- The VCIX Design exam will be available at more PearsonVue testing locations
- VCIX Design exams have been shortened from 4 to 2 hours. The decreased time does not reflect ease of the exam, but is the result of the exam focusing on new topics only and does not include those covered by prior exams
- Elite status for candidates who complete multiple VCIX certifications
I sort of chuckle at the Elite status thing.
For those looking for a relevant course, the suggestion is vSphere: Design & Deploy.
Design Expert Level
It appears the only change here is how you fulfill the requirements. With the VCAP-DCA and VCAP-DCD being folded into the VCIX-DCV, earning a VCDX appears to have the same number of exam requirements.
Thoughts, Rants, and Suggestions
The certification site is a real mess with no real consistency across versions, certification names, exam numbers, or a pure “this is exactly what you must do” sort of workflow. I’m very disappointed in the quality of the site and how difficult it is to get real answers from it. Just look at the certification sidebar: it has a wild collection of certification names and links that are confusing.
Here’s a few ideas to improve VMware’s certification portal:
Build a certification workflow tool
Stop with the static web pages and whack-a-mole information silos. Give me one place where I can map out everything necessary to certify or recertify. The workflow tool should also update with my actual progress and not just be an example web page.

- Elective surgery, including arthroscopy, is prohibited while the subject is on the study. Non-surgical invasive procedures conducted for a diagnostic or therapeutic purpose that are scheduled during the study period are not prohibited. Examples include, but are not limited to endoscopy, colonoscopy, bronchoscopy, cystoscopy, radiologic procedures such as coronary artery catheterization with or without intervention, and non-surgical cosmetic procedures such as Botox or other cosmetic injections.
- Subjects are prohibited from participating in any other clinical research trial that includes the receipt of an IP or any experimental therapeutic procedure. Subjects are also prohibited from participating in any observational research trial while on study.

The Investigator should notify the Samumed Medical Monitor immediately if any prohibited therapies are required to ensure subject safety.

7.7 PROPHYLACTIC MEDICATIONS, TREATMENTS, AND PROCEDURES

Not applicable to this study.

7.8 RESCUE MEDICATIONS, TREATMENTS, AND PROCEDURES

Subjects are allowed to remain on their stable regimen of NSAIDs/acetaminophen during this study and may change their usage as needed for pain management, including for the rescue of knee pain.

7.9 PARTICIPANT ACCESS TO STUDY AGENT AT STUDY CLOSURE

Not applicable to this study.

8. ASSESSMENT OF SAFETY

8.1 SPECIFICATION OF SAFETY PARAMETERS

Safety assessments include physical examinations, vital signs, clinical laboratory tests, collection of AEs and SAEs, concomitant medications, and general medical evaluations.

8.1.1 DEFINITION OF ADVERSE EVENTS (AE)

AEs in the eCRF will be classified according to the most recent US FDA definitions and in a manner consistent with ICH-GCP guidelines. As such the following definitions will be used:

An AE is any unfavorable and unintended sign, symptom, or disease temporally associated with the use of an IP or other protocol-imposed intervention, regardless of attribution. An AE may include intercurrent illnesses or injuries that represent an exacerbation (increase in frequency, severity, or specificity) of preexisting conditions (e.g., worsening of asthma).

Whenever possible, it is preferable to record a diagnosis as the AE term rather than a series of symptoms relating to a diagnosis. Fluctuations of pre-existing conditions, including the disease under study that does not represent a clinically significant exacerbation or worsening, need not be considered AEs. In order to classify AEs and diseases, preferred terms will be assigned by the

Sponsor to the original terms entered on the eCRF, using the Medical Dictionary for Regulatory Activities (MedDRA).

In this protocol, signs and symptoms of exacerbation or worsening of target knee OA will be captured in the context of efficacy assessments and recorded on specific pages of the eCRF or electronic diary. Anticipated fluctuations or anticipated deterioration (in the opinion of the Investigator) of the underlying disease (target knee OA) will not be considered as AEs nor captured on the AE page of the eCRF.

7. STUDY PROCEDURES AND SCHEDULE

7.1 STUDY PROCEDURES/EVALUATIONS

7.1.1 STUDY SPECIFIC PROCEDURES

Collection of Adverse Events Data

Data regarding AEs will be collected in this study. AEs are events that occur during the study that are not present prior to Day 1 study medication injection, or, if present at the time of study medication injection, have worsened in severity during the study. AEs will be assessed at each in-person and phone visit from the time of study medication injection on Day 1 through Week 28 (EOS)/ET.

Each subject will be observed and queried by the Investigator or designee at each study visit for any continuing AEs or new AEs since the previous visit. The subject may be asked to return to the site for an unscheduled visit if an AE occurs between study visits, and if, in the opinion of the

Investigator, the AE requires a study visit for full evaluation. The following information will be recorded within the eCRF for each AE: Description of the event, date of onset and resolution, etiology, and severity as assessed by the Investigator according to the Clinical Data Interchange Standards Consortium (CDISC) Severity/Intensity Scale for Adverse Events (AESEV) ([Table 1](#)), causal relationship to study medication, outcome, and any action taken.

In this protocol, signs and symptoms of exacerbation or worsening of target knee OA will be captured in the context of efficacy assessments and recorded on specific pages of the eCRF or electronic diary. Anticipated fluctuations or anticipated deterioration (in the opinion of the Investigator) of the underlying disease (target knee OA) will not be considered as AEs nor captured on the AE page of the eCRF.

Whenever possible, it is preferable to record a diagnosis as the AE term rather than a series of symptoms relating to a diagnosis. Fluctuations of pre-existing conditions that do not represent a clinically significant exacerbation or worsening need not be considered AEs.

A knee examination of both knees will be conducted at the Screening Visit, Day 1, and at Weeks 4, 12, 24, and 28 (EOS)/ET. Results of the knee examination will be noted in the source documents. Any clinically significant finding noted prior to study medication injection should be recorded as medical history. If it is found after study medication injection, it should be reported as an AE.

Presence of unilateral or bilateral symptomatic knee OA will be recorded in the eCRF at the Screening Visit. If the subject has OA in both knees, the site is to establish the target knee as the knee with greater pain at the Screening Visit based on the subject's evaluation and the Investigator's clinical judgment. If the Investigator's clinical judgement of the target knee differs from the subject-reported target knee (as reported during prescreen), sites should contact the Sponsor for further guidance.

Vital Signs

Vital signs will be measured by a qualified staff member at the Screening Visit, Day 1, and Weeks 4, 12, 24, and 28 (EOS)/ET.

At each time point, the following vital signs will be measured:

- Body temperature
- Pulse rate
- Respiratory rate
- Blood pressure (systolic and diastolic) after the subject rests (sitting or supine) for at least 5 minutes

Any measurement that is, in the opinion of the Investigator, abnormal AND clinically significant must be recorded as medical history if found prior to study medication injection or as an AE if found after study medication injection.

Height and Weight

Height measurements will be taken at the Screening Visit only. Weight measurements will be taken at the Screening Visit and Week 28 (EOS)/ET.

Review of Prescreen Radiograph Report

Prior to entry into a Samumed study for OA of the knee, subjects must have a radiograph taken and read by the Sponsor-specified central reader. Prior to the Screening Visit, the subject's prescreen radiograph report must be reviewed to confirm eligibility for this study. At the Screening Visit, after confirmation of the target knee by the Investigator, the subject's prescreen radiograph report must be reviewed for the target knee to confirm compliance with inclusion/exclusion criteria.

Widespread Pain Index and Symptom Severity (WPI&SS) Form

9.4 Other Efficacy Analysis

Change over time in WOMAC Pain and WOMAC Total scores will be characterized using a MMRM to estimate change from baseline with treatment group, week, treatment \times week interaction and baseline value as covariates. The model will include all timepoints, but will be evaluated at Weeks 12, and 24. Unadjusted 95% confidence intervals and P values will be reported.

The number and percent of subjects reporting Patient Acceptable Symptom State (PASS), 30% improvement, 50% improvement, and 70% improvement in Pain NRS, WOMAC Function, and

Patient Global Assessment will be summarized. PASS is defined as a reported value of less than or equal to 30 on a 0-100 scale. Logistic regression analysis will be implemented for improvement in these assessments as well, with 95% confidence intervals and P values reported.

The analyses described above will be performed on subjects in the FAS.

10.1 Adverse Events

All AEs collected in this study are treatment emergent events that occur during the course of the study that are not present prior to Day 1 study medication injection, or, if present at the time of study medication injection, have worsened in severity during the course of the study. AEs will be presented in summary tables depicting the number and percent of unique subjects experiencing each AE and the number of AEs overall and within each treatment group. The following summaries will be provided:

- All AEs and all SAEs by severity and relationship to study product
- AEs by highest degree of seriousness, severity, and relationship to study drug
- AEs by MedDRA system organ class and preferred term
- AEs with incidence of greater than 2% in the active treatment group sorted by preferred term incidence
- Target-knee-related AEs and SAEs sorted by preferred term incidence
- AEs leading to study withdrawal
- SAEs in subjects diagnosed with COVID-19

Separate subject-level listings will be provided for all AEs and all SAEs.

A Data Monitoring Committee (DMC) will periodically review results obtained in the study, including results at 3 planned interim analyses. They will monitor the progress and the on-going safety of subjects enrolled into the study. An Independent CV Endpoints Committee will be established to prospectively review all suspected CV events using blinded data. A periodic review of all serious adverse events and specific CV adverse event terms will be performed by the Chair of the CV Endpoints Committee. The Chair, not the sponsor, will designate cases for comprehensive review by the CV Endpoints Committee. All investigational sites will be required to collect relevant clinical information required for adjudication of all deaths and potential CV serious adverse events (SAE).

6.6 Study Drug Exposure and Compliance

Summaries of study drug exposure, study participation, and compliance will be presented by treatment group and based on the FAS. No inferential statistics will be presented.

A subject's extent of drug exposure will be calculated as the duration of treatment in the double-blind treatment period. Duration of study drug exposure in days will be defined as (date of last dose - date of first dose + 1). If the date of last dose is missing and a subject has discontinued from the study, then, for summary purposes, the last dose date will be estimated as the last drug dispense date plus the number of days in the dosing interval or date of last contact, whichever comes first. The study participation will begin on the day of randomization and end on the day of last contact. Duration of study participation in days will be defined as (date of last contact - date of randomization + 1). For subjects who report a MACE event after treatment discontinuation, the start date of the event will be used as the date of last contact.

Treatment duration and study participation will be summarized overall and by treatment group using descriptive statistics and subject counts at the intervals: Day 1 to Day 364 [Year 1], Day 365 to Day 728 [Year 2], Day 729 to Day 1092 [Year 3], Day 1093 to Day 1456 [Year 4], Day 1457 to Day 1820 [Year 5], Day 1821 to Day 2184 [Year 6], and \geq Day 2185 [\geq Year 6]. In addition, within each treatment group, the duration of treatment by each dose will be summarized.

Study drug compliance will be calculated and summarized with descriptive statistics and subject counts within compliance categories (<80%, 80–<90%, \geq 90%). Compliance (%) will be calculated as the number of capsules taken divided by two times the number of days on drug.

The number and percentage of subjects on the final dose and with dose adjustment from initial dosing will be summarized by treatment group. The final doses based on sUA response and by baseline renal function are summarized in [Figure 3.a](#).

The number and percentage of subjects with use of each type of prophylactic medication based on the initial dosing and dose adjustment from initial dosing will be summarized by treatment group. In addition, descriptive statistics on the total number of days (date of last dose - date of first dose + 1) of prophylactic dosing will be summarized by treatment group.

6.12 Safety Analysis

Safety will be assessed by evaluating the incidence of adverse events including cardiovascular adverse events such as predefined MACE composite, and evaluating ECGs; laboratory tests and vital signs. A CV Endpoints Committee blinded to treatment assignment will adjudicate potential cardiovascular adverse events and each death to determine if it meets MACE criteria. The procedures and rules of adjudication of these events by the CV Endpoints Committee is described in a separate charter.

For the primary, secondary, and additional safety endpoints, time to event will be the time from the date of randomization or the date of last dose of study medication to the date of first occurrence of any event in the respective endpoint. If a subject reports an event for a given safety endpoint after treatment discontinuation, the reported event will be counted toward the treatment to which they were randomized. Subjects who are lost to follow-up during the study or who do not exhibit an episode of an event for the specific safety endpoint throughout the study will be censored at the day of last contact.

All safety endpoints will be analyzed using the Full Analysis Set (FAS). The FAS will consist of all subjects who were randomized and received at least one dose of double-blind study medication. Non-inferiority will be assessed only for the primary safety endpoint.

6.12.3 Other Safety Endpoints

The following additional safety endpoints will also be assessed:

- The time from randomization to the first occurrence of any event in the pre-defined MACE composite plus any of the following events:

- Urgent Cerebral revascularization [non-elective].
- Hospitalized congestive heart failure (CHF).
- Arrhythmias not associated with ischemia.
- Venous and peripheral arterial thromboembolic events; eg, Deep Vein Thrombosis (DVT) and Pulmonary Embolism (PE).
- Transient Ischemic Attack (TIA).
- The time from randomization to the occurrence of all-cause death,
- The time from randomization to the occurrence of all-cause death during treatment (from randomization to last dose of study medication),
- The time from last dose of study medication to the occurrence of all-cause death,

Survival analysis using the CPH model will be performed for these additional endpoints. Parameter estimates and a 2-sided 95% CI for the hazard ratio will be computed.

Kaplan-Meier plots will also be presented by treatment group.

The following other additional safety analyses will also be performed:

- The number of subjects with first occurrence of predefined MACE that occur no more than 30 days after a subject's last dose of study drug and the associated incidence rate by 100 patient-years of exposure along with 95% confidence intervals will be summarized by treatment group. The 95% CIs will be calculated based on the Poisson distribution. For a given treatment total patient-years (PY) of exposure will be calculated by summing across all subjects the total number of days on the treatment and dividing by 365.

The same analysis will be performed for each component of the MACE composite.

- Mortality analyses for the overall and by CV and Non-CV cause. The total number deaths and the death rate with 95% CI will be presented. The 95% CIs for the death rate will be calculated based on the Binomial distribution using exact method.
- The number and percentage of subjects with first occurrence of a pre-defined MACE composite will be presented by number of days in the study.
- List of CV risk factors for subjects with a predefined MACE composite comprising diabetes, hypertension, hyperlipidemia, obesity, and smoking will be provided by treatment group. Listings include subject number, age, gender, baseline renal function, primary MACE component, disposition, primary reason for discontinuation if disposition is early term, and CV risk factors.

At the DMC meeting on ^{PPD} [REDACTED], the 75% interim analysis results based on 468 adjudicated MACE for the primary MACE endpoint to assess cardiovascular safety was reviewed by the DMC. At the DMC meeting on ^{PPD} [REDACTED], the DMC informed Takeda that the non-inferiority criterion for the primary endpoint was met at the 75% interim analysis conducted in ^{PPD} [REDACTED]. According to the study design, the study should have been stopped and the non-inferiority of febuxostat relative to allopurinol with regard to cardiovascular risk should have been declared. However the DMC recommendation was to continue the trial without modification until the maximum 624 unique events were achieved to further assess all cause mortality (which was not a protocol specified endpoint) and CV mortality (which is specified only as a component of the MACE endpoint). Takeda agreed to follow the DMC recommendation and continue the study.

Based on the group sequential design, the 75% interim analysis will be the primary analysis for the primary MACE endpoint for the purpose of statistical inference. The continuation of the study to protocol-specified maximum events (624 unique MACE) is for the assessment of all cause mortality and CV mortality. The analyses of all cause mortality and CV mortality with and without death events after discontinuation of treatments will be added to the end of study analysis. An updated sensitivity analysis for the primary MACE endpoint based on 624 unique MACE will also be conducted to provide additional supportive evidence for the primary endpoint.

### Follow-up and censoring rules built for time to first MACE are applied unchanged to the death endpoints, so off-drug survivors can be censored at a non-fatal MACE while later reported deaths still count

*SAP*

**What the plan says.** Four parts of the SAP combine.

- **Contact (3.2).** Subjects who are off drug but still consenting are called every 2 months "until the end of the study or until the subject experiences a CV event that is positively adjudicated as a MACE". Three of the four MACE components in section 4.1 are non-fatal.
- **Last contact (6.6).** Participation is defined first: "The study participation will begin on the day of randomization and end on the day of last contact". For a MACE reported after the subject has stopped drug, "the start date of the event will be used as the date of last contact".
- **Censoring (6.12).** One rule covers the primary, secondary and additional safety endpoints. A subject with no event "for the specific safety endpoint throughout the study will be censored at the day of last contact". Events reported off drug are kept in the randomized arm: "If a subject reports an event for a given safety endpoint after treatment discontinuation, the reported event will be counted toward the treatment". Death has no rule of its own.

Here’s an example from Cisco, which is the gold standard in certification handling in my book.
Apparently there’s already something like this in the works, although I couldn’t find any sort of announcement about it – check out the image shared by Rob Coote via Twitter:
— Rob Coote (@Rob_Coote) February 4, 2015
More transparency across requirements
Requirements are a big deal, such as the VCP-NV not counting for VCP-DCV or VCAP-DCV unless a course was taken. Information like that should not be hidden behind an asterisk. I would expect a 5 piece band blaring trumpets in my face shouting that sort of thing. Especially when it looks like the change was reverted – why are there no details on this?
— Dane J. (@oma1981) February 3, 2015
It also goes back to my previous suggestion: if you had a robust workflow tool for certifications, I would see the requirement as part of the workflow.
Pick a standard and run with it
Perhaps I’m just overly tuned to variations in the certification program, but it seems like the workflows to achieve certifications and meet requirements are changing too rapidly. Come together as a team, pick a standard, and run with it. Stick with that standard through an entire major release cycle and don’t make adjustments unless they are dire (and in that case, explain the change, why it was made, and be transparent about it).
Certifications are a big deal that professionals spend hours working towards, typically on their own time. It takes us away from our families and friends. Partners and manufacturers are required to take exams in order to succeed in the ecosystem. If you continually treat the rules like they are malleable, it takes away from the ultimate value of the program.